Vessel type: Iron auxiliary steamship
Date lost: November 1872
Cause of loss: Old age and overloading
Number of Casualties: Nil
Discovery date: 1979
Location/water depth: Port Gregory in 5 Metres of water
The very strange and totally-unexpected Crimean War-era gunboat engine on SS Xantho, required quite some explanation. So too did other engineering anomalies - including a propeller rotating backwards to drive the ship forward.
The need to understand the wreck led to the study of its owner Charles Broadhurst, Manchester-born, Melbourne-based farmer, promoter of one of north-west Australia’s most controversial pastoral schemes, pearler using Indigenous and ‘Malay’ divers in a ‘naked diving’ mode (importing 140 boys aged 12-14), pioneer of the ‘hard hat’ , of steam in the pearling industry and the Shark Bay pearl fishery, fish canner, guano merchant, and parliamentarian.
This in turn lead to the study of his very talented feminist wife Eliza and their daughter Katherine, one of Australia’s only suffragettes. Because Xantho was one of their greatest failures the family kept no record of it, leaving depictions in ancient Indigenous galleries our only record.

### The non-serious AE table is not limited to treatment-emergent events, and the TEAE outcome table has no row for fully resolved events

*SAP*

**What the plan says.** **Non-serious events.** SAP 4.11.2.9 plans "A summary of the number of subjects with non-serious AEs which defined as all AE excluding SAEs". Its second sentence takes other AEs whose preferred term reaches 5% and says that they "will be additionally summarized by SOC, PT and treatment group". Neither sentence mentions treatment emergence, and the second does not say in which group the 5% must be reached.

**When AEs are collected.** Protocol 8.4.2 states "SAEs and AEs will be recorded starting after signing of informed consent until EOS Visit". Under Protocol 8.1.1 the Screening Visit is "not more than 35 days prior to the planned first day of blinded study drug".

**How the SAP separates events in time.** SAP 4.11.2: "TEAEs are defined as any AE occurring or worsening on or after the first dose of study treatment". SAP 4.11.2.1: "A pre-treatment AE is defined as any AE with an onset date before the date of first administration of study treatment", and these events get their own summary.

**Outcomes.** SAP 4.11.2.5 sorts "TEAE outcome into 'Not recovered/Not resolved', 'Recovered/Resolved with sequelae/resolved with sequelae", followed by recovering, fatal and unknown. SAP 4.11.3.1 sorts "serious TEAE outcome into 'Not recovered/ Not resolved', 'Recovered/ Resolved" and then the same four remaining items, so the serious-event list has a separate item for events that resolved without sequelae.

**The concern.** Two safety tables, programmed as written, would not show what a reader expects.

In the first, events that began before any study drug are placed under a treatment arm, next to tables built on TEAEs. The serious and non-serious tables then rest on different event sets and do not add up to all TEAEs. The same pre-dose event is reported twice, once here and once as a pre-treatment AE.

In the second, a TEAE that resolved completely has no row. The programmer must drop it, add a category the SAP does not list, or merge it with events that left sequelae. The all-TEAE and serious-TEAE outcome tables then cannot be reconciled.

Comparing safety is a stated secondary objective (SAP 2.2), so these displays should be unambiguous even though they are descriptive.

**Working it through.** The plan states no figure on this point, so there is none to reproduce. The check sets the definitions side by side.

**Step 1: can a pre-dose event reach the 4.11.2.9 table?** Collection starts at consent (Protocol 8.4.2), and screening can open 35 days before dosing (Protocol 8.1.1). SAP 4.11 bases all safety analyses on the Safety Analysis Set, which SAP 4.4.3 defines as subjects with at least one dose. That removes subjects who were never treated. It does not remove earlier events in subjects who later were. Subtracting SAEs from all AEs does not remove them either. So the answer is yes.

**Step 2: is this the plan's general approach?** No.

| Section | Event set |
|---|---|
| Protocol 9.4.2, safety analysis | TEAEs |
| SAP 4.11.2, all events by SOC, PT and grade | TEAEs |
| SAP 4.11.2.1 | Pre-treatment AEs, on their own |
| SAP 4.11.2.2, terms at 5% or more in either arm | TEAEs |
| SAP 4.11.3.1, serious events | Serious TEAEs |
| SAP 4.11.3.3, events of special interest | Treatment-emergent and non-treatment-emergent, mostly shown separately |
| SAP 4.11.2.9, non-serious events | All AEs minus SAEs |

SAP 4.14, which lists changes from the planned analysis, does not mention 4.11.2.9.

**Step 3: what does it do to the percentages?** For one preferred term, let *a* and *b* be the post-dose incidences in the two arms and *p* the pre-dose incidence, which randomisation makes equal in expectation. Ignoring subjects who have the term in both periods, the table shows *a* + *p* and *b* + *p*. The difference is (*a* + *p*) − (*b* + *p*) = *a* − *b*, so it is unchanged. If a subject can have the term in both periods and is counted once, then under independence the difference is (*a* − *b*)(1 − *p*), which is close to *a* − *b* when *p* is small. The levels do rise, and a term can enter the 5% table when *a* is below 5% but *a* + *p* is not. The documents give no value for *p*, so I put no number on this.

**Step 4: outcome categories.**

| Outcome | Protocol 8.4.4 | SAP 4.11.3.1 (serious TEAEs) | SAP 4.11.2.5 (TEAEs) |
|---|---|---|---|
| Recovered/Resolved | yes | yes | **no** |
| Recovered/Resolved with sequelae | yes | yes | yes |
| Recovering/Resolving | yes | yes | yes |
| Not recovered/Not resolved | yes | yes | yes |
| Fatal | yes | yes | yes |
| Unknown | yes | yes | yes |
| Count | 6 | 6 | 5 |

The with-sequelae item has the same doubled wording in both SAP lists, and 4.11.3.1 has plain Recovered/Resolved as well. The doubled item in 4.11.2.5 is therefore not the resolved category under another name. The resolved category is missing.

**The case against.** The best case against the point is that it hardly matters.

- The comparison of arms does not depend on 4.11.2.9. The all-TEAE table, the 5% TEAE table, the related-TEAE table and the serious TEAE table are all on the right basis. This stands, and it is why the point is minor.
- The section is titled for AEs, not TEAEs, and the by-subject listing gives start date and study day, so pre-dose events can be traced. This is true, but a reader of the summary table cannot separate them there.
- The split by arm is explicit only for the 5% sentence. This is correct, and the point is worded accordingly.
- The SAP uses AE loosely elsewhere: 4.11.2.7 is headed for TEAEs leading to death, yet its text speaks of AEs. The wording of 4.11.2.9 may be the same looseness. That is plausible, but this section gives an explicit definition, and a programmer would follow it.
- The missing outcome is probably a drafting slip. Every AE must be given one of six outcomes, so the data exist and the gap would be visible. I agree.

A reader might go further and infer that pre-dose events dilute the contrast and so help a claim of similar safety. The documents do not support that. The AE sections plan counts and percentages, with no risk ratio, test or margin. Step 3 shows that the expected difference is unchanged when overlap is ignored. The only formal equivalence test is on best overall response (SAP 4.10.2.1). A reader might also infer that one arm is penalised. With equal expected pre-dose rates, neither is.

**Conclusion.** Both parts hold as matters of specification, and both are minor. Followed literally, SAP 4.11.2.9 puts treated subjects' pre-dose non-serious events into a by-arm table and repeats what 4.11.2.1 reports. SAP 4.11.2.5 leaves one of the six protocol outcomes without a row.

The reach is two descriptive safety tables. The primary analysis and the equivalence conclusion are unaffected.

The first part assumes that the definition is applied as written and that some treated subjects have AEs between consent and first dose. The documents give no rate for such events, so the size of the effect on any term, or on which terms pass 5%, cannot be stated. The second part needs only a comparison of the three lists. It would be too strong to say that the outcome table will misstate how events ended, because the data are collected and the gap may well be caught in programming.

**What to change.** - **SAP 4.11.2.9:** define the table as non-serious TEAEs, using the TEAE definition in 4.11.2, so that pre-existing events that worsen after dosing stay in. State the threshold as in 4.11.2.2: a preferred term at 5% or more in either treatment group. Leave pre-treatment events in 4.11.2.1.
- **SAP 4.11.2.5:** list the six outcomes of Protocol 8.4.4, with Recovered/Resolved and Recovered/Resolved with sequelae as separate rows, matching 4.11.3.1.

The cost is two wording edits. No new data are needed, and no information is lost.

The WA Museum’s greatest conservation feat
Recovered after over 100 years on the seabed, the only-known example of the world’s first mass-produced, high-pressure, high-revolution marine engines can now be turned over by hand. A mixture of wrought and cast iron, copper and copper alloy, its stabilisation, dismantling, reassembly and stabilisation is the Western Australian Museum’s greatest conservation feat.
Objects of interest (artefacts, images or other collection items) associated with the shipwreck story.
AMMC Member Institution
Western Australian Museum
Submitted by Mcihael McCarthy
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